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Film Don’t Lie: Highlighting this week’s remarkably unremarkable Pistons plays

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Everyone likes high-flying dunks and blocks, but I’m here for the little stuff.

Brooklyn Nets v Detroit Pistons Photo by Gregory Shamus/Getty Images

Basketball, like anything worthwhile, is full of subtle nuance. If you enjoy hoops minutia (or want to but don’t know how) you’re in the right spot. If nothing gets past your eagle eye on the court or proper screen-setting really isn’t your thing, then this might be a waste of your time. If this is a hit, we’ll make it a series! If not, a one-and-done is on the menu.

Detroit is 0-2 during the calendar week with losses at Boston and Brooklyn. Below are my top under-the-radar plays, sequences or trends from those two games.

Defer to the better rebounder

The easiest way to make friends with bigger people on the basketball court is to defer to them on all easy rebounds. Bigs like Andre Drummond work their tail off to secure missed shots, so when one falls aimlessly into their lap, do not steal them. When two bigs are in the same position for an effortless rebound, the lesser-known rebounder should always defer to the better board collector:

Under these rules, Drummond holds every trump card in this situation.

In a perfect world, it shouldn’t matter who gets the rebound as long as we get the rebound. Unfortunately, we don’t live in a perfect world. This small token of appreciation will go a long way in keeping your bigs happy.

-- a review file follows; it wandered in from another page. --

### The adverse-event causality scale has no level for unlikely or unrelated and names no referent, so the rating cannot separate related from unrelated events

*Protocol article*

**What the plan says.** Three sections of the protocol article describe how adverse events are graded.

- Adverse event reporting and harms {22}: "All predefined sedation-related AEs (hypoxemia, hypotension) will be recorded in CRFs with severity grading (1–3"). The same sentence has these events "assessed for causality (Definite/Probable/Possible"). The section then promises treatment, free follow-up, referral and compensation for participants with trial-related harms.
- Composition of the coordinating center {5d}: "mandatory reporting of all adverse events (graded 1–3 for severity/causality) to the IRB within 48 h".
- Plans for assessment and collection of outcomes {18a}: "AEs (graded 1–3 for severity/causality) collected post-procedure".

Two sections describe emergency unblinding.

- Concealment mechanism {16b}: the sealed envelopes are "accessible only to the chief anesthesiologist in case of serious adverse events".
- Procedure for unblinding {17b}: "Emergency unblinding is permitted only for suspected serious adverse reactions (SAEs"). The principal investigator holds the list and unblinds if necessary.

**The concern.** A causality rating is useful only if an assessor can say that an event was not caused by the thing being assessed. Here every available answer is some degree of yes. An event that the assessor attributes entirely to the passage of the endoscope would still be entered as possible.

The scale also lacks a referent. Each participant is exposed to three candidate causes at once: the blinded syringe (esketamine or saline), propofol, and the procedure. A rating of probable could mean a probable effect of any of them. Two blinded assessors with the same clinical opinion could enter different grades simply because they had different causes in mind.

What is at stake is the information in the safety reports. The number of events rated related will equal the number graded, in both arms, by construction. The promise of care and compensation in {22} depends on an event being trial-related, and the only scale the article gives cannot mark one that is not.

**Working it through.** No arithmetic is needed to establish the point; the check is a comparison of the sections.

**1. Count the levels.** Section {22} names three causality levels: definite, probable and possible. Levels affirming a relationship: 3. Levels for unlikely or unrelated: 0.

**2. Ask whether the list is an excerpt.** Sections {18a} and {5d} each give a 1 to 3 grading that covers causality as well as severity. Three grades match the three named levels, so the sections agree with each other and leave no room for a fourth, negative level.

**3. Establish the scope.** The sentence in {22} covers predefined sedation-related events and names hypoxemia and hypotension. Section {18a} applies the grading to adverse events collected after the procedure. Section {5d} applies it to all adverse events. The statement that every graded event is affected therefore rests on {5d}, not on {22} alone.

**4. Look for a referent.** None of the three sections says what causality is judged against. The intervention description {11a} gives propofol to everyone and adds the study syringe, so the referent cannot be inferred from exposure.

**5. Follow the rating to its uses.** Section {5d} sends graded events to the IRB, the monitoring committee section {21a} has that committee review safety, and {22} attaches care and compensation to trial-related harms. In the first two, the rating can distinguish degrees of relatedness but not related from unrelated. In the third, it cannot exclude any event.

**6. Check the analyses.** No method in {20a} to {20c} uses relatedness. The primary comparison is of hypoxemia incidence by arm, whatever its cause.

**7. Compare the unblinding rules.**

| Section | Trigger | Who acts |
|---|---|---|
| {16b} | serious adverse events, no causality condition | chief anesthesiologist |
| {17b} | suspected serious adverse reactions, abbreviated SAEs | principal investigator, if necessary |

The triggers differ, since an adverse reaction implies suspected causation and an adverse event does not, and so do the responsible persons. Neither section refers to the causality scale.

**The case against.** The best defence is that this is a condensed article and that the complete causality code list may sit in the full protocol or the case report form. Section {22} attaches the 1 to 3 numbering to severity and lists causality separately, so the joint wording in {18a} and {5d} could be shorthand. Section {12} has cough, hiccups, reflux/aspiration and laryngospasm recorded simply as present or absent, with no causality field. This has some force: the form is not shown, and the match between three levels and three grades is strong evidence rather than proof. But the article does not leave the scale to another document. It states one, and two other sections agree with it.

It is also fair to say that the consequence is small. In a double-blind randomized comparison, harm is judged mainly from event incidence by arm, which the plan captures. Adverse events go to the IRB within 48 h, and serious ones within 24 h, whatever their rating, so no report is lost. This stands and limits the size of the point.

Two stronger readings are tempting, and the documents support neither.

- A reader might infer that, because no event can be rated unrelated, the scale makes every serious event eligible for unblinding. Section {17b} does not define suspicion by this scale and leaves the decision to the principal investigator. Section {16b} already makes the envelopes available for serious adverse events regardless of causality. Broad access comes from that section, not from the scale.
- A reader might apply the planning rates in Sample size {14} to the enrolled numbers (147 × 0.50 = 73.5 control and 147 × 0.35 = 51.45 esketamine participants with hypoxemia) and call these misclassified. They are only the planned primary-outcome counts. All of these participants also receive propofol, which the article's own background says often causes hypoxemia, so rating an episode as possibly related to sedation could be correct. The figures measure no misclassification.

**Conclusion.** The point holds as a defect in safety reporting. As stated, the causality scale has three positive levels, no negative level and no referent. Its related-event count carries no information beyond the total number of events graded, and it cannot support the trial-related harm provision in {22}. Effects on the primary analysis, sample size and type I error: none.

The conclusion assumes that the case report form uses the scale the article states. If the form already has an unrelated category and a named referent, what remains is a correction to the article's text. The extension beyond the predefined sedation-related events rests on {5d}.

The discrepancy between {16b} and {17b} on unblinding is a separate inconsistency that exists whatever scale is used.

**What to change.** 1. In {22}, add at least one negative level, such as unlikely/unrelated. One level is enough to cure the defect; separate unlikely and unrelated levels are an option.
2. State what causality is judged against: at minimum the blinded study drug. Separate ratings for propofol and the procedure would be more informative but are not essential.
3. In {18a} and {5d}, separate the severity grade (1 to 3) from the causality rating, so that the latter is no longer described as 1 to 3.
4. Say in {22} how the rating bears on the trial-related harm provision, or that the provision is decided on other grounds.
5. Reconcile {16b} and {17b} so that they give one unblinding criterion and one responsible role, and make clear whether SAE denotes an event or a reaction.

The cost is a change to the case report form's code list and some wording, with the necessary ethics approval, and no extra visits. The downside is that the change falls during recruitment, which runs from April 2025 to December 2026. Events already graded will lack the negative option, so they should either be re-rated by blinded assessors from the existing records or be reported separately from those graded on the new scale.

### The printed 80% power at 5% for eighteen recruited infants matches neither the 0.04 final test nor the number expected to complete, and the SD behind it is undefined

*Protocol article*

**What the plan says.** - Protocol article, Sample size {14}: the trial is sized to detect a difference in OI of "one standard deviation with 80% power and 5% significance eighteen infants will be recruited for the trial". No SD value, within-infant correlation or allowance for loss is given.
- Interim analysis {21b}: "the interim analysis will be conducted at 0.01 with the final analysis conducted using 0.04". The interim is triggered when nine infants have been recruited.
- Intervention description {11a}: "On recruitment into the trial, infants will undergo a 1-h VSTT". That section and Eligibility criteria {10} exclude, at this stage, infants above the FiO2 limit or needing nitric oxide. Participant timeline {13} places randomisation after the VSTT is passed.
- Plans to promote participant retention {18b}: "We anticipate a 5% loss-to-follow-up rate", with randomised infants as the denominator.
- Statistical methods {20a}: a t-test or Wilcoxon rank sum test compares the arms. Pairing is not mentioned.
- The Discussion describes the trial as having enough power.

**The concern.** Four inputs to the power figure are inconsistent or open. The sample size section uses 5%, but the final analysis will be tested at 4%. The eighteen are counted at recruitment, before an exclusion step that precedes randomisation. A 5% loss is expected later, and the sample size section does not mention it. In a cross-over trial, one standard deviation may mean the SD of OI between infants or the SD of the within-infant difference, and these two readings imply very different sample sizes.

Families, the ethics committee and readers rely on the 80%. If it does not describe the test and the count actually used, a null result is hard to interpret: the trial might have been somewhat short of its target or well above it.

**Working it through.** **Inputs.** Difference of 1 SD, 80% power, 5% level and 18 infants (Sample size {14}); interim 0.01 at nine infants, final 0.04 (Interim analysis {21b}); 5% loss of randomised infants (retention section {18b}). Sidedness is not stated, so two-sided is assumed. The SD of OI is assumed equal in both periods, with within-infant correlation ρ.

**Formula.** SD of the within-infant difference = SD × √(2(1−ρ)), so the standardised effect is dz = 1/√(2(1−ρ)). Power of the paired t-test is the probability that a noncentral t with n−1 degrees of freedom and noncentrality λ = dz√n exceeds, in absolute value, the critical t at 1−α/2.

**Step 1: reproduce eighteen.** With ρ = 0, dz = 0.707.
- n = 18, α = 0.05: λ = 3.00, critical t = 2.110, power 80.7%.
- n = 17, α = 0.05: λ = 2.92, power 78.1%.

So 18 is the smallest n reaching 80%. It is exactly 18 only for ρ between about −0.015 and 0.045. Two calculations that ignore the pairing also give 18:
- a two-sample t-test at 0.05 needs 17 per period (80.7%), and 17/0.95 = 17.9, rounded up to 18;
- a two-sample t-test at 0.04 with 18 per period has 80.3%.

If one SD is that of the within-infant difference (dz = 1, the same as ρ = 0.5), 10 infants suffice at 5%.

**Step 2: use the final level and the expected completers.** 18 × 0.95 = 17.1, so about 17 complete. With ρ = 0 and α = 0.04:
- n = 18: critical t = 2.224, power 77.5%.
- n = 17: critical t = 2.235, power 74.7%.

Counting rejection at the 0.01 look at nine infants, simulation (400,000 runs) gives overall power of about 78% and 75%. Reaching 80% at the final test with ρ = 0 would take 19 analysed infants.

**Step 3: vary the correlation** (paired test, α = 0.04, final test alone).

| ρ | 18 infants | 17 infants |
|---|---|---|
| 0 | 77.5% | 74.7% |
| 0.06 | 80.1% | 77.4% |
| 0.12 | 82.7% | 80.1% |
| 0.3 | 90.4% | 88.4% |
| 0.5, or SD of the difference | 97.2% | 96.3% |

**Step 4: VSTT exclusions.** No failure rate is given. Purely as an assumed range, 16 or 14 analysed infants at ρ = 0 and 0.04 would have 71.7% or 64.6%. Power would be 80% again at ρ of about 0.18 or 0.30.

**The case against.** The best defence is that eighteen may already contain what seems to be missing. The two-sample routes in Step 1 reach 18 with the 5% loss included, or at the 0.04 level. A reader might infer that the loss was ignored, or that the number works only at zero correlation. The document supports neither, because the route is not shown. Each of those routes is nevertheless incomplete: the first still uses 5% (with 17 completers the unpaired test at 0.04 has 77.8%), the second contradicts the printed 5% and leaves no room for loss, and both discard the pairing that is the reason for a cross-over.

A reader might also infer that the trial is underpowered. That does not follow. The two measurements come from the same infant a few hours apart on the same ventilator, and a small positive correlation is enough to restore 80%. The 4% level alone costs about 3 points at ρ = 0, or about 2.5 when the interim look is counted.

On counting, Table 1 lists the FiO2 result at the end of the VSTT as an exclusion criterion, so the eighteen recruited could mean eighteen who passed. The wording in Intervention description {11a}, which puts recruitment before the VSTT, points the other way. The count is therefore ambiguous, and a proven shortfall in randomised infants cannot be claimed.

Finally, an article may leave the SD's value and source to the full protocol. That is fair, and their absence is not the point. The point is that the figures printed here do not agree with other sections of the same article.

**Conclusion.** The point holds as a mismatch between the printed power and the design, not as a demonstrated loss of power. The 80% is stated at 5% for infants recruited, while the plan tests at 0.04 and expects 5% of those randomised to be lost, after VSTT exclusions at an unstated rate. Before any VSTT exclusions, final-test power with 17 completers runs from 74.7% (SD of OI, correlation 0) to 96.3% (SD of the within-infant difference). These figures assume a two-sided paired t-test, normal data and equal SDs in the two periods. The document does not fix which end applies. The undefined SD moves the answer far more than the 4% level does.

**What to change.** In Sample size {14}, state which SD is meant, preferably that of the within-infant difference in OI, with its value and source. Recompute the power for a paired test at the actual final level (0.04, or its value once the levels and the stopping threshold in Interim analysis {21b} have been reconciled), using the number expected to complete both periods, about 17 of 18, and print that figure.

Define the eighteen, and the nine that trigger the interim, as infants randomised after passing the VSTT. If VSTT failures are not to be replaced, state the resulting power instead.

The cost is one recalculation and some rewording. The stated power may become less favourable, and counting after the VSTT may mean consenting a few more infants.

Drummond’s weak-leg block

Incredible left-handed block (and recovery) by the right-handed Andre Drummond:

Had Drummond tried to block Caris LeVert’s shot with his strong hand, it almost certainly would’ve been a foul. The use of his left hand and weak-leg, however, make this block unremarkably remarkable. Drummond is a two-foot jumper, which further enforces the idea of a single and weak-leg display of athleticism being off the charts.

Get off the line

Stanley Johnson, because you’re my boy, I’m going to let you in on a little secret: you’re not scaring anyone sitting idle in the corner:

Focus on Terry Rozier’s head as he watches the ball while completely dismissing Johnson. When Rozier comes to and tries to locate Johnson, he knows exactly where he’ll be - standing in the corner.

Stanley, my man, you gotta move.

The best off-ball movers and shakers share the same visualization and anticipation techniques. They see everything and nothing at the same time, while using years of basketball experience to predict action and cut accordingly.

Yeah, we can cross that off the list of Johnson attributes.

If I were on the Pistons’ bench, I’d ever so gently hint to Johnson to focus on his man’s eyeballs. When they zero in on the ball, MOVE! Give the ball-handler a legit target and option. You know, kind of like what second-round rookie Bruce Brown did for you:

Watching high IQ players maneuver while simultaneously keeping spacing issues at bay is like being enthralled with a stunning piece of flowing, yet contrasting artwork. After three years and seven games of watching Stanley Johnson, I think it’s safe to say Johnson’s off-ball know-how is closer to finger paintings than Picasso.

One more

One more, please:

In this case, “one more” means one more pass by Reggie Jackson to Reggie Bullock in the corner, which would’ve made this good possession a great one.

It would’ve generated one of two distinct outcomes: Al Horford X’s out to closeout on Bullock, leaving the best offensive rebounder in the planet by himself underneath the rim. OR, Horford is slow to closeout, granting Bullock with a wide-open and clean look. Both outcomes don’t involve Jackson, which on this play, is a good thing.

Again, it comes down to anticipation and seeing the play develop before it actually does.